|Nov-08-06|| ||Rama: An astonishing King-march wins the day. Byrne became demoralised apparently. |
Click on 40. ... Kg8, then on the double arrows to go to the final position.
|Nov-08-06|| ||reynolds: I believe that 34.Rb7, not Rb8, was played.|
|Nov-15-08|| ||t3hPolak: I'm a little shocked at Byrne's choice of move for 35.
Taking the free rook seems to have no repercussion whatsoever. Unless I'm missing something, but I see no problem with it.
Time trouble, maybe??|
|Nov-15-08|| ||PolishPentium: PP has to agree wholeheartedly with <reynolds>. 34 Rb7 seems more logical, otherwise 35 Qa6 is COMPLETELY nonsensical---> Then both 35...Rxb8 AND 35...Bxb8 become possible, meaning White has tossed away the Rook for no compensation whatsoever. Can someone fix the game score and adjust the positions accordingly? Thanks, PP.
(Your friendly neighbourhood putz, PP, aka PolishPentium)|
|Nov-15-08|| ||DoubleCheck: <<reynolds>: I believe that 34.Rb7, not Rb8, was played.>|
I agree, 34. Rb8 looks like a total blunder, 34. Rb7 looks more plausible
|Nov-15-08|| ||laskerdog: Chessgames ought to correct this game, probably according to <reynolds> suggestions.|
|Nov-15-08|| ||Once: 34. Rb8 does look like a typing mistake, but chessgames.com is in good company. It has exactly the same score as my copy of Fritz and chessbase.com's online database.|
Love the final position, where black is utterly powerless as white slowly infiltrates. How come I never get positions like that?
On second thoughts, please don't answer that. I know exactly why I never get positions like that ...
|Nov-15-08|| ||newzild: Yes, Chessgames.com has made a terrible mistake by making this GOTD when it has an obvious move error (34.Rb8, when the rook is later left en prise).|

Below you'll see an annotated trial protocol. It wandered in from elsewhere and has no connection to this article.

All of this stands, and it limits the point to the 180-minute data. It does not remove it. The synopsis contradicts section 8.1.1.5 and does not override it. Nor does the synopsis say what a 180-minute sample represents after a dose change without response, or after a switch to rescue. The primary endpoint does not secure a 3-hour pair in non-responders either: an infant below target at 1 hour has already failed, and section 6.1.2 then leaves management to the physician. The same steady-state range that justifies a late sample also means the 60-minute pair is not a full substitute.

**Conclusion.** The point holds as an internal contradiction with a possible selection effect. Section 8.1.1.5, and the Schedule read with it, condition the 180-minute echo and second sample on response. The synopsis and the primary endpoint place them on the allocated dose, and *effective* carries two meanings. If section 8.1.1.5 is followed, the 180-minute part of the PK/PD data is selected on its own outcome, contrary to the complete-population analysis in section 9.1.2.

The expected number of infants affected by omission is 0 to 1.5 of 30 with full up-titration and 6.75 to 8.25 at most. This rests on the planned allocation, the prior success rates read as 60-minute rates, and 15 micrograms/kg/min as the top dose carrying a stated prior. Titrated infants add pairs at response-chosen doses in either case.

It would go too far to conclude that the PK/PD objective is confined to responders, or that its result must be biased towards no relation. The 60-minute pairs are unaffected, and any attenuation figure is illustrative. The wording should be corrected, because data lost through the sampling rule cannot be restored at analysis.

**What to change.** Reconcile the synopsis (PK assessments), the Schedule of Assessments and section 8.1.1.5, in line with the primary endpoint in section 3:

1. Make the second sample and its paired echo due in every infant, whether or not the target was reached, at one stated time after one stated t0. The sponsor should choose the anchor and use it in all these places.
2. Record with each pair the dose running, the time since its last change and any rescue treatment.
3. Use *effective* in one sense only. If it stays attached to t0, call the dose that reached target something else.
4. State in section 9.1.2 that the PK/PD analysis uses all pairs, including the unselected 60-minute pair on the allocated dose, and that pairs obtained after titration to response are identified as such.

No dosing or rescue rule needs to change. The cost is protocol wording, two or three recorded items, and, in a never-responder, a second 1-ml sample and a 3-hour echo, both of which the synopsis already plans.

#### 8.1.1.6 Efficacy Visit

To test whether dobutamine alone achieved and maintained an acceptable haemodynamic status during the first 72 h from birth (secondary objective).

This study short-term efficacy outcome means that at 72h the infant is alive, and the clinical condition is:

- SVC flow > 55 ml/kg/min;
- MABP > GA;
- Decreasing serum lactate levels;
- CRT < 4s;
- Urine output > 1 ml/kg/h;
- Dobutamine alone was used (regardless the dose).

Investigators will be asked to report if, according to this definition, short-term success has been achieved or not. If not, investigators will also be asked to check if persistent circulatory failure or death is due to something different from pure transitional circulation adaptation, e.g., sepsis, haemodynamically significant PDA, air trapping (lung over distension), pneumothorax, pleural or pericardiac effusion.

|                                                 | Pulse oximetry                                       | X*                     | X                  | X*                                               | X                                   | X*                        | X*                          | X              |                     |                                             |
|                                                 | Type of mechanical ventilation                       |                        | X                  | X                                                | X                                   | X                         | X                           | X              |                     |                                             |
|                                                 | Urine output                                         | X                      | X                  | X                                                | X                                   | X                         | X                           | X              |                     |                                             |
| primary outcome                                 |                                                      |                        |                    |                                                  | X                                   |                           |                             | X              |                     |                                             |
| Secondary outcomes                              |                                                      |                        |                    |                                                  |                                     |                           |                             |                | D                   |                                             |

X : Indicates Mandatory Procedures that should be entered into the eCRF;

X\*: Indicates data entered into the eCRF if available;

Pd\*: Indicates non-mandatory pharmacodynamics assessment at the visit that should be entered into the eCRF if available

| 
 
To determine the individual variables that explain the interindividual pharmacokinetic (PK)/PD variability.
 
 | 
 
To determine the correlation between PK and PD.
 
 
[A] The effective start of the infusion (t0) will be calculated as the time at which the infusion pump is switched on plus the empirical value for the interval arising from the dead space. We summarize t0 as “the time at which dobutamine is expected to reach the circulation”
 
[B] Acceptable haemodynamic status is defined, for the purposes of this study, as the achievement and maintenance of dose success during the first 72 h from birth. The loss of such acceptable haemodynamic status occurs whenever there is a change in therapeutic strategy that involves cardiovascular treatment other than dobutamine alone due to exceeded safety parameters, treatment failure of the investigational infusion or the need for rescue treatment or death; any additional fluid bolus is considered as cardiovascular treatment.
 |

Of more interest is the final position, because white still has some work to do.
I would suggest the following plan:
And black is in zugzwang. Black eventually has to play Kf8, allowing Nd7+ winning the Bb8 or the exhange.
Obviously the Ng7 can't move at any stage without losing the h-pawn.
|Nov-15-08|| ||Chessmensch: From what I see in the bios, Donald's brother, Robert, is still with us. Perhaps he could comment on the suspect moves--which appear very suspect.|
|Nov-15-08|| ||tivrfoa: why black resign?|
|Nov-15-08|| ||Chessmensch: <tivrfoa) Run it through an engine. You will see that white has an enormous advantage while black is virtually paralyzed.|
|Nov-15-08|| ||crafty: 47. a4 c8 48. b6 d8 49. f5 xf5 50. exf5 (eval 8.50; depth 22 ply; 1000M nodes)|
|Nov-15-08|| ||newzild: tivrfoa: why black resign?
See my suggestion below, tivrfoa. Also, our silicon frient Mr Crafty (just below) seems to be suggesting the same line as my mere carbon-based analysis.
|Nov-15-08|| ||newzild: Hell, I see that Addison died just a couple of weeks ago!|
|Nov-15-08|| ||kevin86: Funny,white's king moved once in the first forty moves,then makes EVERY ONE of the last six.|
Black's position is so confined-that he had no choice,but to look in horror.
|Nov-15-08|| ||SuperPatzer77: <tivrfoa: why black resign?> It is because of zugzwang situations that Black cannot cope with. |
White's forcing move is 47. Na4 (Ready to march) Rc8, 48. Nb6 Rd8, 49. Nf5 Nxf5, 50. exf5 f6, 51. Kb5! (Putting Black in complete zugzwang) Kf8, 52. Nd7+ (Winning the Black bishop) . Of course, Black is completely paralyzed.
|Nov-15-08|| ||playground player: So much for "Always castle as soon as you can, to protect your King"!|
|Nov-15-08|| ||technical draw: Poor Donald Byrne, always on the receiving end of cool games. This is the tournament that Fischer went 11-0. Byrne came in last...|
|Nov-15-08|| ||Nikita Smirnov: I once played a similar game in a tournament. It was where I in the full fire of the endgame got my king over to the other side and won.|
|Nov-15-08|| ||Dr. J: The moves 16 ... g5 and 18 h4 make no sense to me. Why does Black make White a present of the h-file, and why does White pass it up?|
|Jan-03-09|| ||WhiteRook48: Poor Byrne... first he falls in the game of the century, being eclisped by Fischer, and then Addison's king comes, addicted to meeting the rook!|